I rate the rules at a 5/10.

Overall - It's great that there is actually a game out there modelling tactical battles during this period. There are a few strategic level games that kind of cover the region at this time(Pax Britannica and Colonial Diplomacy are the only two that come to mind), but they fail to do so on anything less than a grand strategic level. Unfortunately, that is where Khyber Rifles' greatness ends. Gameplay revolves around squad style combat which is not how operations were conducted in this period. By allowing the British to operate at this reduced scale gives them an advantage that wasn't there historically. Rates of fire are not differentiated, cavalry are unable to fire from horseback which was not only possible, but practiced. This game is essentially Squad Leader with some minor tweaks to make it appropriate for the period. As far as magazine games from the 80's go this isn't a bad game, but it could have been so much more. I can't help but think what a game company like Lock 'N Load or GMT could do with this same scale and subject matter today. For a better wargame that deals with the period I recommend Soldiers of the Queen that I mentioned above. Worthington Games has Victoria Cross, but I haven't played it so I can't comment. It has the advantage of still being in print, though and seems to have really good ratings.


edited for grammatical correction
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Kurt Weihs
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Quote:
Worthington Games has Victoria Cross, but I haven't played it so I can't comment. It has the advantage of still being in print, though and seems to have really good ratings.


I stand corrected, Victoria Cross is currently out of print though Worthington Games has indicated that they are looking to reprint an improved version with better map and Euro-game level components.

Hopefully we will see this soon!
 
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Jim Marshall
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While there were exceptions (Sturm nach Osten remains in my collection), when I look back at the magazine wargames pumped out in the 80s 'quantity' rather than 'quality' often springs to mind.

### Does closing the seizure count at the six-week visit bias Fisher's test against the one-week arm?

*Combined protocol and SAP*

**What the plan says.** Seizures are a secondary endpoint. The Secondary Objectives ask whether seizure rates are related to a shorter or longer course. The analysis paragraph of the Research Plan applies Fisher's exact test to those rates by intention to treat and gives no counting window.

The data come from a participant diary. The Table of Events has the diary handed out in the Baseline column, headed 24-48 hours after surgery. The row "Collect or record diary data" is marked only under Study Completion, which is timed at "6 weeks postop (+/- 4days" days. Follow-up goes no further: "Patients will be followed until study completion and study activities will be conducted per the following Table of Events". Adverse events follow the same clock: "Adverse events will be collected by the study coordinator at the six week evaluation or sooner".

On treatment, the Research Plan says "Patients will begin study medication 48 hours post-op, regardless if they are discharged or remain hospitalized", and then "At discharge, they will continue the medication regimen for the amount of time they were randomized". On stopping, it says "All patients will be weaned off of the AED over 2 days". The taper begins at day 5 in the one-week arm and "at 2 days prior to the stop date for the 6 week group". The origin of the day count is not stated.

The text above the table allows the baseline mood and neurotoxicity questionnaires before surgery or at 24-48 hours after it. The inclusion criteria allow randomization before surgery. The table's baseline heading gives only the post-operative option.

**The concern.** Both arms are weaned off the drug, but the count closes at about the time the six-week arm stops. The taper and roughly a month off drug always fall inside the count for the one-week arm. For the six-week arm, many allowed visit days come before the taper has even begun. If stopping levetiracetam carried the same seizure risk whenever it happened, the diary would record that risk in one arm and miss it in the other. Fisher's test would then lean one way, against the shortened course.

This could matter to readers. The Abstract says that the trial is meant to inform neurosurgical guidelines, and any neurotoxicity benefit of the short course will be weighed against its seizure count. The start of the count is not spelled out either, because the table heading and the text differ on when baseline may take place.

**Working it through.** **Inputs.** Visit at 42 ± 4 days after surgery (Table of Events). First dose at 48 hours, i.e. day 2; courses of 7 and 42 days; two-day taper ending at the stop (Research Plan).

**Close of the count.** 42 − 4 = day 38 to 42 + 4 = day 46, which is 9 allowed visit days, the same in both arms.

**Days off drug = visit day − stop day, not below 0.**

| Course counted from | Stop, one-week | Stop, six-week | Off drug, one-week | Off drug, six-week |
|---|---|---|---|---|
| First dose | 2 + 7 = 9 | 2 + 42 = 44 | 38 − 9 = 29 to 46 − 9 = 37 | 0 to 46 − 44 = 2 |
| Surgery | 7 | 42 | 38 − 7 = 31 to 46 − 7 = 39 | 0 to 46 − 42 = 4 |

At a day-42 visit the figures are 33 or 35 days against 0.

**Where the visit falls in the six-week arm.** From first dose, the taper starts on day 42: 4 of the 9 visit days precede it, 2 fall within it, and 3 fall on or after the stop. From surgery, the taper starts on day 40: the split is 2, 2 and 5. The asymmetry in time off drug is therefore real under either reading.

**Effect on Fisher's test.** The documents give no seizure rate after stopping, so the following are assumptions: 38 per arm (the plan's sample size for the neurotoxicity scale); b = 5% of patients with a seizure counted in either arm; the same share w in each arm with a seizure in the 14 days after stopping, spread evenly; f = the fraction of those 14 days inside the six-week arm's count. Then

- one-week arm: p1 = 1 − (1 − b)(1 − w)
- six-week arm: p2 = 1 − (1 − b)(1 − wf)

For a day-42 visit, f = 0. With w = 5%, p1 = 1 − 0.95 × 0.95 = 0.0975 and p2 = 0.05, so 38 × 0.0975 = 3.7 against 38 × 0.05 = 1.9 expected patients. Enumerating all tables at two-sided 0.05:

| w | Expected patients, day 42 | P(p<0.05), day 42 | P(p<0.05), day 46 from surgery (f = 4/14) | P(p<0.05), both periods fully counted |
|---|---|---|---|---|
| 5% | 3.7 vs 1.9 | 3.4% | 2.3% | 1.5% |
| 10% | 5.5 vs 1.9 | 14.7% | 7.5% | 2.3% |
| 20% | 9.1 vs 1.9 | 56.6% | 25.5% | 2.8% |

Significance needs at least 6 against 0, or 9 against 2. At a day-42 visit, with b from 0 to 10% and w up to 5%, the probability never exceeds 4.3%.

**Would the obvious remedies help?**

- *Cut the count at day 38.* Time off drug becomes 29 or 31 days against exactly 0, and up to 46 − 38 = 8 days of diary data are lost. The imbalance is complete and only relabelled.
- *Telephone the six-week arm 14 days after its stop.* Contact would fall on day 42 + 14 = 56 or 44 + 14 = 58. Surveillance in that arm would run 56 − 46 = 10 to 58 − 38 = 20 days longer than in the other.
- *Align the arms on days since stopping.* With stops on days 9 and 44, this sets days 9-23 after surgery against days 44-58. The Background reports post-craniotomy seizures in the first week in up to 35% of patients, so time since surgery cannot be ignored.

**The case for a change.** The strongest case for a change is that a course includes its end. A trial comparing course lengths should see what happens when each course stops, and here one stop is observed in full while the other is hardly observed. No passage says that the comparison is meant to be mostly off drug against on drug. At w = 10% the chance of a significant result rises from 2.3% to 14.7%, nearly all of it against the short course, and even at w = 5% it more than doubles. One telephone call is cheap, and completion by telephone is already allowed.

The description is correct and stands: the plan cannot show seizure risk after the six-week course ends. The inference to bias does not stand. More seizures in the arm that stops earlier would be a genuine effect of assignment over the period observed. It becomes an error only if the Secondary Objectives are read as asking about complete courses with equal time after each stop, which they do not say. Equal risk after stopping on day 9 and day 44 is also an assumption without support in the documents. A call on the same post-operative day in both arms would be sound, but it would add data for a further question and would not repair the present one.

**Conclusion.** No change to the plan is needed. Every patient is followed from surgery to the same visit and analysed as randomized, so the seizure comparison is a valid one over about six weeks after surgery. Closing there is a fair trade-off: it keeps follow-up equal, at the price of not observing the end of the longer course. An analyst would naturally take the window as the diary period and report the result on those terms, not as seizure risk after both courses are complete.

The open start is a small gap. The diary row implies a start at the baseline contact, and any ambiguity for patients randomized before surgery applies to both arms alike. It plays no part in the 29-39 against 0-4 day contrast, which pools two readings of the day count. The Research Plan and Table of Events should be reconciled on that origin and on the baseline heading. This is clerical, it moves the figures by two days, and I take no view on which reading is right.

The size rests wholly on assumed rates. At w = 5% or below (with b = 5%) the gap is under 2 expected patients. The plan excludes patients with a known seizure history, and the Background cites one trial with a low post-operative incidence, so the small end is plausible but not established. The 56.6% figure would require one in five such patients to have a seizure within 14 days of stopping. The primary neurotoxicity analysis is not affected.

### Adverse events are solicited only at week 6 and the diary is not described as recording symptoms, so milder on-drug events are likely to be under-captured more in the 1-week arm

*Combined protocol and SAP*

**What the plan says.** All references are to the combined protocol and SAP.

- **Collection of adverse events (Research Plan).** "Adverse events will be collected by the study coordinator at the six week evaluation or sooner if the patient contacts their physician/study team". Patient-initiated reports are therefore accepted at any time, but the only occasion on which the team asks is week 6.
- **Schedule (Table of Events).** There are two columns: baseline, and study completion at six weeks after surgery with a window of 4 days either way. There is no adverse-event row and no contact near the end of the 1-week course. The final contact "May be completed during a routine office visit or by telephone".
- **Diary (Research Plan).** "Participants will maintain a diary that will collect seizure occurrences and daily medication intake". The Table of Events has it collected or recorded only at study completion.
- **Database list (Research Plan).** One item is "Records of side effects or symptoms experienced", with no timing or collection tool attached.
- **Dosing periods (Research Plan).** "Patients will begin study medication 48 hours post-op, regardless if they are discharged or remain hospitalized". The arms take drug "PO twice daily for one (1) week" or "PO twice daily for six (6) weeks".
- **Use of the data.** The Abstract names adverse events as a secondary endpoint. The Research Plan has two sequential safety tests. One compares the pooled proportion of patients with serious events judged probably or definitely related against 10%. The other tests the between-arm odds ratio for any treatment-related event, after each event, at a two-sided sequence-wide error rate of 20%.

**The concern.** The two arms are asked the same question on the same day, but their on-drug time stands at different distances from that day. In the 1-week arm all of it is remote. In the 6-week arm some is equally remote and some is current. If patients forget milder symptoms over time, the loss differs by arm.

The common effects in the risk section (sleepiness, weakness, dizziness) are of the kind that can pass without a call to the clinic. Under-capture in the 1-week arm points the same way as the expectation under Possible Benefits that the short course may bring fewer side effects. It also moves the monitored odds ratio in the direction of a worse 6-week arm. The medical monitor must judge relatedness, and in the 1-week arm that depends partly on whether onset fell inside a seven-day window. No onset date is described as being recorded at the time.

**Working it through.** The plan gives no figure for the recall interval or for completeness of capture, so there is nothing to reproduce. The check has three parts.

A lot felt like barely-tested bedroom projects on the designer's favourite subjects to me. I suspect the economics of magazine production dictated this was often the case. Some had interesting ideas for sure, but things like play balance, play length, playability (100 ways to use chits to record which unit had moved, which had supply, which bridge had been blown, how many movement points each unit had left to spend, which units had egg for breakfast etc.) seemed like optional extras in many cases.
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Kurt Weihs
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Re: Squad Leader in the Khyber Pass
Quote:
While there were exceptions (Sturm nach Osten remains in my collection), when I look back at the magazine wargames pumped out in the 80s 'quantity' rather than 'quality' often springs to mind.


I have to agree, and I think this is still somewhat true today even though we don't see the huge production of magazine games today that we did in the 80's. There were some bright spots to be sure, though. I subscribed to Ares and S&T during this time and every once in awhile something came along that was cool. Ares, especially, was willing to go more out on a limb and try outlandish designs. I still fondly remember the Stainless Steel Rat solo game. We also spent a considerable amount of time on games like Hof Gap and Berlin '85 from S&T, but these games were rare.